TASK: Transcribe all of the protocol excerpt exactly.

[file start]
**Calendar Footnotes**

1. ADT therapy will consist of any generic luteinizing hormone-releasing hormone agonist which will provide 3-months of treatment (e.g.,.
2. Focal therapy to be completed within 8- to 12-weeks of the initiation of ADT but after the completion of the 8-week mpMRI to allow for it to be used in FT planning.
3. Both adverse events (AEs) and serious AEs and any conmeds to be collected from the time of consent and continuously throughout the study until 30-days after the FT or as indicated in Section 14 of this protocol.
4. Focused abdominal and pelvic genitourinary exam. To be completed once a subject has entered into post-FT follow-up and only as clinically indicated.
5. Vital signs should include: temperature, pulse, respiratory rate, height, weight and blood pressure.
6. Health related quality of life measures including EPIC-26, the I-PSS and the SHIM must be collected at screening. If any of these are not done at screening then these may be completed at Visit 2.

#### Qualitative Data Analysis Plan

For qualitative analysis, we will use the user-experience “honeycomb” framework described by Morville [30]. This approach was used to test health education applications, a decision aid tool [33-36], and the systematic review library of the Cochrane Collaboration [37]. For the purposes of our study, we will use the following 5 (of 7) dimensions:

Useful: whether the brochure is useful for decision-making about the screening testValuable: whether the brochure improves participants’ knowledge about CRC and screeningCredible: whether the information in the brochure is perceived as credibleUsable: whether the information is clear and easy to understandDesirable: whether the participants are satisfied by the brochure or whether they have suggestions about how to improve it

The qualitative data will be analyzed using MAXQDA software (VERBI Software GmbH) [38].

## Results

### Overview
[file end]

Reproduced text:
**Calendar Footnotes**

1. ADT therapy will consist of any generic luteinizing hormone-releasing hormone agonist which will provide 3-months of treatment (e.g.,.
2. Focal therapy to be completed within 8- to 12-weeks of the initiation of ADT but after the completion of the 8-week mpMRI to allow for it to be used in FT planning.
3. Both adverse events (AEs) and serious AEs and any conmeds to be collected from the time of consent and continuously throughout the study until 30-days after the FT or as indicated in Section 14 of this protocol.
4. Focused abdominal and pelvic genitourinary exam. To be completed once a subject has entered into post-FT follow-up and only as clinically indicated.
5. Vital signs should include: temperature, pulse, respiratory rate, height, weight and blood pressure.
6. Health related quality of life measures including EPIC-26, the I-PSS and the SHIM must be collected at screening. If any of these are not done at screening then these may be completed at Visit 2.

#### Qualitative Data Analysis Plan

For qualitative analysis, we will use the user-experience “honeycomb” framework described by Morville [30]. This approach was used to test health education applications, a decision aid tool [33-36], and the systematic review library of the Cochrane Collaboration [37]. For the purposes of our study, we will use the following 5 (of 7) dimensions:

Useful: whether the brochure is useful for decision-making about the screening testValuable: whether the brochure improves participants’ knowledge about CRC and screeningCredible: whether the information in the brochure is perceived as credibleUsable: whether the information is clear and easy to understandDesirable: whether the participants are satisfied by the brochure or whether they have suggestions about how to improve it

The qualitative data will be analyzed using MAXQDA software (VERBI Software GmbH) [38].

## Results

### Overview